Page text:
The technique of bronchoalveolar lavage. A guide to sampling the terminal airways and alveolar space.

A. Anzueto, S. M. Levine, S. G. Jenkinson

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Bronchoalveolar lavage (BAL) provides a means of recovering cells and biochemical substances directly from the alveoli in patients with numerous pulmonary diseases. It is also useful in diagnosing opportunistic infections in immunocompromised patients. Upper airway contamination of BAL specimens is the chief liability. In diffuse lung disease, the bronchoscope is usually positioned in the middle lobe; when focal lung disease is present, the bronchoscope is placed in the area of greatest roentgenographic involvement. Sterile saline is instilled and recovered for analysis. Most side effects are related to endoscopic technique, location and extent of lavaged lung area, and the volume and temperature of instilled fluid.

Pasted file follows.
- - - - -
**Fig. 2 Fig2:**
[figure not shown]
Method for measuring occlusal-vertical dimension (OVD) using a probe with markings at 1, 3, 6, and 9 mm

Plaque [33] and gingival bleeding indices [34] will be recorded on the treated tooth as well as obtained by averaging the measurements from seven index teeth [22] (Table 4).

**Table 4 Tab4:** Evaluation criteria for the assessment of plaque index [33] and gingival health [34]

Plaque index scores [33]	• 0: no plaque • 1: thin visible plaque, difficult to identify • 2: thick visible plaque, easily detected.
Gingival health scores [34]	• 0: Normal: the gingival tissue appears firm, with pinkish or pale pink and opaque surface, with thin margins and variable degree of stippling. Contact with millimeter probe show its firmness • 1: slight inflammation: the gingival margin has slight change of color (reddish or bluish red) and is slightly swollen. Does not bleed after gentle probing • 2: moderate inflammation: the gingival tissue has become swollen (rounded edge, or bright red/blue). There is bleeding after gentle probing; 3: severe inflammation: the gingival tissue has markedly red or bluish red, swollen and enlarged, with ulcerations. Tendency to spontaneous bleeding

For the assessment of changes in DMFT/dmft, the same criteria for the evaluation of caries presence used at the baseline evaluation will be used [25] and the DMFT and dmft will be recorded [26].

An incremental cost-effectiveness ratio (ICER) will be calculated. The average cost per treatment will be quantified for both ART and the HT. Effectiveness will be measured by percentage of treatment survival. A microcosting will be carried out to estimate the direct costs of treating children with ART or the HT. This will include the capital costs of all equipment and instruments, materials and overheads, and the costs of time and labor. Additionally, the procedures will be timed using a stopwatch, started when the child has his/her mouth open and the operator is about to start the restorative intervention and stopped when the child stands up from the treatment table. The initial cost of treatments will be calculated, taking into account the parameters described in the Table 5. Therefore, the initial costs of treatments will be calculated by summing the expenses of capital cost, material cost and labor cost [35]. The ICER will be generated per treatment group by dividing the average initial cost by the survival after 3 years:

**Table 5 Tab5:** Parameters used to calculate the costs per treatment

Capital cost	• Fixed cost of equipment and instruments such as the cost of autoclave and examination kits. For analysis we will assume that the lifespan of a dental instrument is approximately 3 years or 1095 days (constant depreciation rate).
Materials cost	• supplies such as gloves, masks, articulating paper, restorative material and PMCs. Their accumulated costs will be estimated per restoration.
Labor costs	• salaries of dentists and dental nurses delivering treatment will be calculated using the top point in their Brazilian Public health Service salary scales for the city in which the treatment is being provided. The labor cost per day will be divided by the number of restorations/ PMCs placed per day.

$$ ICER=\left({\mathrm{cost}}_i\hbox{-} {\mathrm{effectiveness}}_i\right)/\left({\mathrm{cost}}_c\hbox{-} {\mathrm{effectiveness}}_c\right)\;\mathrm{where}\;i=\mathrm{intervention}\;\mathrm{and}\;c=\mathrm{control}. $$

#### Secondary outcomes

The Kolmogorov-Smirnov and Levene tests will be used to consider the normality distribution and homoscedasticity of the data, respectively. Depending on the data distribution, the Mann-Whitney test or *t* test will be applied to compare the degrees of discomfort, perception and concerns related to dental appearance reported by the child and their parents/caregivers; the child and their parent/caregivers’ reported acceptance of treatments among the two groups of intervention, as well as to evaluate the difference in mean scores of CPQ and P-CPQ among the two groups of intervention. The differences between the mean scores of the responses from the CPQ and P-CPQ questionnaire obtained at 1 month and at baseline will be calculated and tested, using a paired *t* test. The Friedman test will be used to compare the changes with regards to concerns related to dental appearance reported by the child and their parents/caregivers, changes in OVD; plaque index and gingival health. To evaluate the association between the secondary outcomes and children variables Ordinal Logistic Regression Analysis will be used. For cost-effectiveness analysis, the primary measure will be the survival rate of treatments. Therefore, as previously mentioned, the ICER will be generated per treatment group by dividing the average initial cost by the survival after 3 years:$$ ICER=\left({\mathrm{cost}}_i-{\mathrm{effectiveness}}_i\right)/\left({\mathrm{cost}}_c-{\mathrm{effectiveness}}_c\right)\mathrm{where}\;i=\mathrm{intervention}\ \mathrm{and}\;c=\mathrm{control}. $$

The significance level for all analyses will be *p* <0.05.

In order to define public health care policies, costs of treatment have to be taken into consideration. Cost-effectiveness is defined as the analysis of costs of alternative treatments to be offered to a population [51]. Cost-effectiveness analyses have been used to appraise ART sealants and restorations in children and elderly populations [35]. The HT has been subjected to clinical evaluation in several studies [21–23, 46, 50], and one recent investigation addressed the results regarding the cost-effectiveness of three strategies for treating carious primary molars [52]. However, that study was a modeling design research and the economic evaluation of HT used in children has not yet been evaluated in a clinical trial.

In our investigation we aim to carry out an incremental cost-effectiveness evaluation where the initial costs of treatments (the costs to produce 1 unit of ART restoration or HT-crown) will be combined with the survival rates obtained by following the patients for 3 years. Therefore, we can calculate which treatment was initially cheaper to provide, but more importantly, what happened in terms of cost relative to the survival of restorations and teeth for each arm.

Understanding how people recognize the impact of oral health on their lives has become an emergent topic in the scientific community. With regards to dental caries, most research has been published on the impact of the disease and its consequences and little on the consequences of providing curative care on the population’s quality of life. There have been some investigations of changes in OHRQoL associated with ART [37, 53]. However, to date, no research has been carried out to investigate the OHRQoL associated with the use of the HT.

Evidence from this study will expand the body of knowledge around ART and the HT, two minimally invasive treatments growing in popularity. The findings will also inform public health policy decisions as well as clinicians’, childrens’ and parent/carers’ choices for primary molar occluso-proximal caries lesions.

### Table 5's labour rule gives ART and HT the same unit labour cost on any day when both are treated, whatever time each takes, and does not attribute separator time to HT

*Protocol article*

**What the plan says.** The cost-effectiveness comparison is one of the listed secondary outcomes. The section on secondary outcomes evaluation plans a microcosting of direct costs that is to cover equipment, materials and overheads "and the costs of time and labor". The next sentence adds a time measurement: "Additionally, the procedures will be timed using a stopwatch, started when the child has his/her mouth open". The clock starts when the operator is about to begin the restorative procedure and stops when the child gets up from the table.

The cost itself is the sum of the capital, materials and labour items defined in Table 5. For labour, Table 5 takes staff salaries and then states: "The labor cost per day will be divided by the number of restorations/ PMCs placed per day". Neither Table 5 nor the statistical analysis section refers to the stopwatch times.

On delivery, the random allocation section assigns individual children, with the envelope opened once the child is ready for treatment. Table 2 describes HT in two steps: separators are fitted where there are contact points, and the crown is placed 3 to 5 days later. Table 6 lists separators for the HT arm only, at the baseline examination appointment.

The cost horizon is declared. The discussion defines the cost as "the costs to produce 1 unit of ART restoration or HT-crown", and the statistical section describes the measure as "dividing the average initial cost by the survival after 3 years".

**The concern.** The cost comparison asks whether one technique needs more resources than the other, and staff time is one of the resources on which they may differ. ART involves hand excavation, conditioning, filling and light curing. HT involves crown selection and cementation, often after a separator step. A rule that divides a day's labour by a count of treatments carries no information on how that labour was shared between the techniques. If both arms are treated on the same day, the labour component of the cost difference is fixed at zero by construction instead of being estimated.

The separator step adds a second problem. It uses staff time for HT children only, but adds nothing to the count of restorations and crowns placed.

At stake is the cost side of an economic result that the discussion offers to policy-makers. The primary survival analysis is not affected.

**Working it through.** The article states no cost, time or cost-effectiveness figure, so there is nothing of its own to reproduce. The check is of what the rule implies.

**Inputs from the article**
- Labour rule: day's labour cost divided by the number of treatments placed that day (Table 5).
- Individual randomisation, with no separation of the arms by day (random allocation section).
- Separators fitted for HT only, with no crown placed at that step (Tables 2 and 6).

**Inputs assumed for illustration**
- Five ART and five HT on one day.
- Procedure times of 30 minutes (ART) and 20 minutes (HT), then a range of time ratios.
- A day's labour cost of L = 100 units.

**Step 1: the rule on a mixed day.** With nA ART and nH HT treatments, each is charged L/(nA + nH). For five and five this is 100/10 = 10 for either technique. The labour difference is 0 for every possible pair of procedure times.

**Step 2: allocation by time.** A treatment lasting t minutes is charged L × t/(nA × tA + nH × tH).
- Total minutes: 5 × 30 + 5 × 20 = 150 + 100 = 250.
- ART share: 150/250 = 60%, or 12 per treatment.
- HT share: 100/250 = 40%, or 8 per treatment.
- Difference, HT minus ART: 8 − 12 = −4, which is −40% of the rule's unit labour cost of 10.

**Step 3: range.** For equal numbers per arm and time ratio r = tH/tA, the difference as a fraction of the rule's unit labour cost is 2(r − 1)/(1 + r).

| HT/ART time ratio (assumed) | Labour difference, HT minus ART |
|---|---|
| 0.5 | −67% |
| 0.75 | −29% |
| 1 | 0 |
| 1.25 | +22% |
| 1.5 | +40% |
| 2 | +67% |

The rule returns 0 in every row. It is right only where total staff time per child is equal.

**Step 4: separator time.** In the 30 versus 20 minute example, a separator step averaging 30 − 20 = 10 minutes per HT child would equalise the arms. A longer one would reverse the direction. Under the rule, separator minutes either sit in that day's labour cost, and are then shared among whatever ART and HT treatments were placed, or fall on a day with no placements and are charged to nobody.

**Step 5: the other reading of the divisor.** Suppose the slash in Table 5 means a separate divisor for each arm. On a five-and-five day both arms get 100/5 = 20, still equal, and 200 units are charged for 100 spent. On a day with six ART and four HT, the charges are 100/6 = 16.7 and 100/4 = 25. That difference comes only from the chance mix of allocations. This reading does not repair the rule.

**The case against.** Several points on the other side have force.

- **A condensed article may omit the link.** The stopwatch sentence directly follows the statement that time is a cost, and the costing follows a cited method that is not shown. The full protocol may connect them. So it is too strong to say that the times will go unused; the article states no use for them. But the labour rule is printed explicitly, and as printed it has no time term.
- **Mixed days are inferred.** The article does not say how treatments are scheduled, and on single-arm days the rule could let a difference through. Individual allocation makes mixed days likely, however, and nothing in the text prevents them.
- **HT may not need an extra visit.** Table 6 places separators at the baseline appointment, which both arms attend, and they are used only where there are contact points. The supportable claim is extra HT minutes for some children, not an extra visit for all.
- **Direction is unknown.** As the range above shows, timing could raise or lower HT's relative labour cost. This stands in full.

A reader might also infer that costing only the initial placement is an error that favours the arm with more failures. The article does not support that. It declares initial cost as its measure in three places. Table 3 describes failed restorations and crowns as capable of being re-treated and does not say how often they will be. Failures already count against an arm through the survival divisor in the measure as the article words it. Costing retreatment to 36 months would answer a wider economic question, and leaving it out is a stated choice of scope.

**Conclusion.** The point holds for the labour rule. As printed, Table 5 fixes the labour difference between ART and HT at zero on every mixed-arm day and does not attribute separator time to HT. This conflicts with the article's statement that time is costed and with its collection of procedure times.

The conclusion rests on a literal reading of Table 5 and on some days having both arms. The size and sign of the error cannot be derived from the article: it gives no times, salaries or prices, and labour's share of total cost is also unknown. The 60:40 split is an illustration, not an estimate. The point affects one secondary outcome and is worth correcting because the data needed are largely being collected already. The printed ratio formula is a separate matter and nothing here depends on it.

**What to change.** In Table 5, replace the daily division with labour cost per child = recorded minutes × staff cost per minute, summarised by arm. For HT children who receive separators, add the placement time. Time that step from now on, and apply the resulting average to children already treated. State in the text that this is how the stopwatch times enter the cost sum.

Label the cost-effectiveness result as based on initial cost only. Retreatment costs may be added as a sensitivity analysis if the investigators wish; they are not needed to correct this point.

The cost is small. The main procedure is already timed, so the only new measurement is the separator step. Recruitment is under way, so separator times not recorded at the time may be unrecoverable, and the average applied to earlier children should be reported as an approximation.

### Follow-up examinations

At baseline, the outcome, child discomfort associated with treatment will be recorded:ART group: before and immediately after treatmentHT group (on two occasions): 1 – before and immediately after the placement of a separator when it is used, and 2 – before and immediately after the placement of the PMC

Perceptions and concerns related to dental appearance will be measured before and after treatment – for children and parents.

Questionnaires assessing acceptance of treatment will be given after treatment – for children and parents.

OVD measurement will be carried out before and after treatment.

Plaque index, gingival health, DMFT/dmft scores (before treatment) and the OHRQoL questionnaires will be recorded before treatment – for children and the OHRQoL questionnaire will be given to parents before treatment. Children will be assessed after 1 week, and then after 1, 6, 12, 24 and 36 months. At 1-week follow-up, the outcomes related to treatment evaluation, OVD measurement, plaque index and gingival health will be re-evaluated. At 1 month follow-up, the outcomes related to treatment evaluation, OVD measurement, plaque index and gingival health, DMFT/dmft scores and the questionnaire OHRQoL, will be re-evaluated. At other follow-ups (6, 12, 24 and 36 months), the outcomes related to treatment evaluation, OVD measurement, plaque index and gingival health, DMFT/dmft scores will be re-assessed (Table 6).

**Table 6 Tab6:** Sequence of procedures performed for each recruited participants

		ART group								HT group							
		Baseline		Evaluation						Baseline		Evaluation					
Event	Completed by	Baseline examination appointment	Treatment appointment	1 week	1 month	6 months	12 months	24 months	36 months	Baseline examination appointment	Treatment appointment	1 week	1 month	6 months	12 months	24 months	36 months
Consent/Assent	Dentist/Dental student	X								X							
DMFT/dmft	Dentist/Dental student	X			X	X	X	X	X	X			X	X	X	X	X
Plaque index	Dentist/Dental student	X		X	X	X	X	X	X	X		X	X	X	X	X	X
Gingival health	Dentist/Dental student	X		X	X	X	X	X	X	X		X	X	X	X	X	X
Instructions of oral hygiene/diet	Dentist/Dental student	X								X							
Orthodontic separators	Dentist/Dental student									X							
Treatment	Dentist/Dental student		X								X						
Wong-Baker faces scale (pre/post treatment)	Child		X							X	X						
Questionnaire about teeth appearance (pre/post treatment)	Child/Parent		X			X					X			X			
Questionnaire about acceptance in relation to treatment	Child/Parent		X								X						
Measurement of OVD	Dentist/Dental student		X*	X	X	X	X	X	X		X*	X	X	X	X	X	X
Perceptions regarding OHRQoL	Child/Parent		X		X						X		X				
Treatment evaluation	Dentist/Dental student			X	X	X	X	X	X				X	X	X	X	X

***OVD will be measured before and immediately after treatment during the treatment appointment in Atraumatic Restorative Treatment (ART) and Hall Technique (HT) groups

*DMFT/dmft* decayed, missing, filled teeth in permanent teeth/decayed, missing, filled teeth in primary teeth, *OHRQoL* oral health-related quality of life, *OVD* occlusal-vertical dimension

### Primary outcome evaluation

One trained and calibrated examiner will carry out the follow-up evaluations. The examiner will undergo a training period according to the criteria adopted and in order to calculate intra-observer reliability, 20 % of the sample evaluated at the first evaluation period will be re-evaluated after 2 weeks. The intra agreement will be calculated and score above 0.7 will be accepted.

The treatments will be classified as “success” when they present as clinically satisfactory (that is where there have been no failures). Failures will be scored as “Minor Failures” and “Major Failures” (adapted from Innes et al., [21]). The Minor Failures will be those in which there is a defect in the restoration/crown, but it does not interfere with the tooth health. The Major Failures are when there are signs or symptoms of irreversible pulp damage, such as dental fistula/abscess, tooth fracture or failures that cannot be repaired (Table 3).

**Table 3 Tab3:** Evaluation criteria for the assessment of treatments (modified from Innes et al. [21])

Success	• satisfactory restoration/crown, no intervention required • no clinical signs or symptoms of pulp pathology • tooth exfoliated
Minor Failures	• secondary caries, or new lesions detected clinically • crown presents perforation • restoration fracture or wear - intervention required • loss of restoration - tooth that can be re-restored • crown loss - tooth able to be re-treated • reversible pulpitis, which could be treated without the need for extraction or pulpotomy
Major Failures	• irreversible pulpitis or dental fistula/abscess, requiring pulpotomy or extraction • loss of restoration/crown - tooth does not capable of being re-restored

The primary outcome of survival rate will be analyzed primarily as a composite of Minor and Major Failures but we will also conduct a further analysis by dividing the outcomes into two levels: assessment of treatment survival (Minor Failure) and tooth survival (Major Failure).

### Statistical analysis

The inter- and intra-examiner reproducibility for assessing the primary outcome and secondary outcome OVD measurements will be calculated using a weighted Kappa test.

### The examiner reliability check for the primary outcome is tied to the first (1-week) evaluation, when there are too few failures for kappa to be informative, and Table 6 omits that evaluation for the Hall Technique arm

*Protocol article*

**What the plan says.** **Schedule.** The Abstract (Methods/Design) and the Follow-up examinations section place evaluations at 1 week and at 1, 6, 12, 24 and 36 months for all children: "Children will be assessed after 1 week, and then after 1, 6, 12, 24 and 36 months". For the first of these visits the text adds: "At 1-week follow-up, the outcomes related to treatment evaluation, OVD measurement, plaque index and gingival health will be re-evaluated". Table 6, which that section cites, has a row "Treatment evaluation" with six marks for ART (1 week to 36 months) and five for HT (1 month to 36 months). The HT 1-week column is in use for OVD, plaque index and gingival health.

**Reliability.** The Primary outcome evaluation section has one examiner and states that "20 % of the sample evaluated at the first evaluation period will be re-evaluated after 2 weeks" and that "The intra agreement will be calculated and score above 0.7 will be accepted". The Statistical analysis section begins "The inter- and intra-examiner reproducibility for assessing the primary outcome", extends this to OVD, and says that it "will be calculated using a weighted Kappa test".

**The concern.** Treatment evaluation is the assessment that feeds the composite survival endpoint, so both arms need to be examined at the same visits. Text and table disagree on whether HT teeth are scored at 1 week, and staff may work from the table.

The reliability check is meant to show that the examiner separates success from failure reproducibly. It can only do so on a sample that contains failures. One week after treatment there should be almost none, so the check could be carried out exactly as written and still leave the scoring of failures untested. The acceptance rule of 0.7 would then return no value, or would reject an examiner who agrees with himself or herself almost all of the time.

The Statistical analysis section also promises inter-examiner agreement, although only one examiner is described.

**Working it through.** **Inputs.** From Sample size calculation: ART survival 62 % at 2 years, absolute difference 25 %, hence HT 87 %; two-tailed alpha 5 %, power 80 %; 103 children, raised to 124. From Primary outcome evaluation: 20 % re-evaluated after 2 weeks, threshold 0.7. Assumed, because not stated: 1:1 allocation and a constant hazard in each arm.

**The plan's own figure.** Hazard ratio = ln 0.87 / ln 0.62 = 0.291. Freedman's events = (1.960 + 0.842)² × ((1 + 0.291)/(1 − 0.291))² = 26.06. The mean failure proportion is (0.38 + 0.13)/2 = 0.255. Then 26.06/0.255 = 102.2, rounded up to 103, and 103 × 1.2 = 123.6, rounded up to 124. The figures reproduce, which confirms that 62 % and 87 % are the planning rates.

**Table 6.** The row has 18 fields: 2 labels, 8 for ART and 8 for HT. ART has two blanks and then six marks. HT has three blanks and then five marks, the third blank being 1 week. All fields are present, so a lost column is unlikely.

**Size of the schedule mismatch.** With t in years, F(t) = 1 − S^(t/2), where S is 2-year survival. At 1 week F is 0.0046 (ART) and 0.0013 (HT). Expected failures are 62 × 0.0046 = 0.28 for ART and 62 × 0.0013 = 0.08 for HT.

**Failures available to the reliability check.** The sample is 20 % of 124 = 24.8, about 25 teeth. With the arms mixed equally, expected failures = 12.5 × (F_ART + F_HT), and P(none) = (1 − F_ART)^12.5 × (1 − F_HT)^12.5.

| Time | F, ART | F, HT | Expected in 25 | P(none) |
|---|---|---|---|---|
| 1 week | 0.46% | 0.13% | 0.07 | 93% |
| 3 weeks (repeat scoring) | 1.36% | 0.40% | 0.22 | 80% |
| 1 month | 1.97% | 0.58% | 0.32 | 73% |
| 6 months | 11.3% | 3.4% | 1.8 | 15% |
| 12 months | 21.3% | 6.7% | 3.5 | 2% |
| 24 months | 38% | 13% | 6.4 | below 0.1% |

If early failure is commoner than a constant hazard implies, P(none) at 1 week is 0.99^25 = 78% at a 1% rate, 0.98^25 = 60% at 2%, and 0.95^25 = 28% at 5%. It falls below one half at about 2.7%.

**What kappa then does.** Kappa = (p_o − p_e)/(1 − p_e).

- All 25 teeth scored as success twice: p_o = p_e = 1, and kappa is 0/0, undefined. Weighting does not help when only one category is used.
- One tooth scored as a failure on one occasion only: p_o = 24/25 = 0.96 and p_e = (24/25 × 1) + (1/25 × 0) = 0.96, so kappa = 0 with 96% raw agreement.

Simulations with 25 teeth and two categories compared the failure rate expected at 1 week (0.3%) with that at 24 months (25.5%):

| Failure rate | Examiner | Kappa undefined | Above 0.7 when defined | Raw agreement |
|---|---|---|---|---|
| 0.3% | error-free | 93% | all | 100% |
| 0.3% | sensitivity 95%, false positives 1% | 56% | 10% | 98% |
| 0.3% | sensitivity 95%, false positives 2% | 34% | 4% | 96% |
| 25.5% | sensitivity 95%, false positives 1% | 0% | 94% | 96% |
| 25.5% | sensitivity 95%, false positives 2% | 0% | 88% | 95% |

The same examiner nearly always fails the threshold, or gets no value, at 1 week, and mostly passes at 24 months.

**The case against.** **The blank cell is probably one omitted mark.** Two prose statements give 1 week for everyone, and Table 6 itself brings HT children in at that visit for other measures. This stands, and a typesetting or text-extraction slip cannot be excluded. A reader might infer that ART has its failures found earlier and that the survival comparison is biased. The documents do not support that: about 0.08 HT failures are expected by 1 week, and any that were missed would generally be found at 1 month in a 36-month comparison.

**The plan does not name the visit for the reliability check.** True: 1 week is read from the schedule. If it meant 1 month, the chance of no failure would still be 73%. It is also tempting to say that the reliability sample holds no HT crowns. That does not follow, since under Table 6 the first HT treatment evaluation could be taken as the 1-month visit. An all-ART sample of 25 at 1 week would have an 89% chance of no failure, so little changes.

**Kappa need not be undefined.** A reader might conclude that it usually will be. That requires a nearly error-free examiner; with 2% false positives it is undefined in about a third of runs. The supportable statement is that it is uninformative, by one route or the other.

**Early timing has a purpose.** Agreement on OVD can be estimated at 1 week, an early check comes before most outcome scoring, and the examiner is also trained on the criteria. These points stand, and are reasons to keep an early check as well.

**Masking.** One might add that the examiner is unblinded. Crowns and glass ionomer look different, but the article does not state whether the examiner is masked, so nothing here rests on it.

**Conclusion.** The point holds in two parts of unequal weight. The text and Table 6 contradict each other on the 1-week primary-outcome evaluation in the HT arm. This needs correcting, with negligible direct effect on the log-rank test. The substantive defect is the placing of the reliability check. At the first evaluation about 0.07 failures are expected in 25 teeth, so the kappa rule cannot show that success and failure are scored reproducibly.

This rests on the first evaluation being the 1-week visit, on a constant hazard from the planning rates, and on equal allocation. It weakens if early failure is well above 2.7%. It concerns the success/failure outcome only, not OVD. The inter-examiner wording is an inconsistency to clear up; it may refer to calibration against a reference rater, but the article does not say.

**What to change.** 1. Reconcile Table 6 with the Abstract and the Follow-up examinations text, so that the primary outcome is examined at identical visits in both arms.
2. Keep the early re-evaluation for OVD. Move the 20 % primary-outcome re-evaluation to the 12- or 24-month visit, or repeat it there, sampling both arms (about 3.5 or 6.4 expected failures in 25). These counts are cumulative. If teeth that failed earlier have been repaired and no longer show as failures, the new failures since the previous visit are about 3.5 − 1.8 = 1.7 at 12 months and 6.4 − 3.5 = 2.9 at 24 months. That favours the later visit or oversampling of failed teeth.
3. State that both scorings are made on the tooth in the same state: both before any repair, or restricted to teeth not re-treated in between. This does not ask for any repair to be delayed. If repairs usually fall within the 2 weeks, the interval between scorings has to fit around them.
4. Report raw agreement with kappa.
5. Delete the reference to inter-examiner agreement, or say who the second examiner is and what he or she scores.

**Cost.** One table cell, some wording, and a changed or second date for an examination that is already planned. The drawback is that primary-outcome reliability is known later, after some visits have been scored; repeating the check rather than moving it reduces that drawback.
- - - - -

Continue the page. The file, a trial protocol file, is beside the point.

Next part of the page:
Original languageEnglish (US)
Pages (from-to)1817-1824
Number of pages8
JournalThe Journal of critical illness
Issue number11
StatePublished - Nov 1 1992


ASJC Scopus subject areas

  • Critical Care and Intensive Care Medicine

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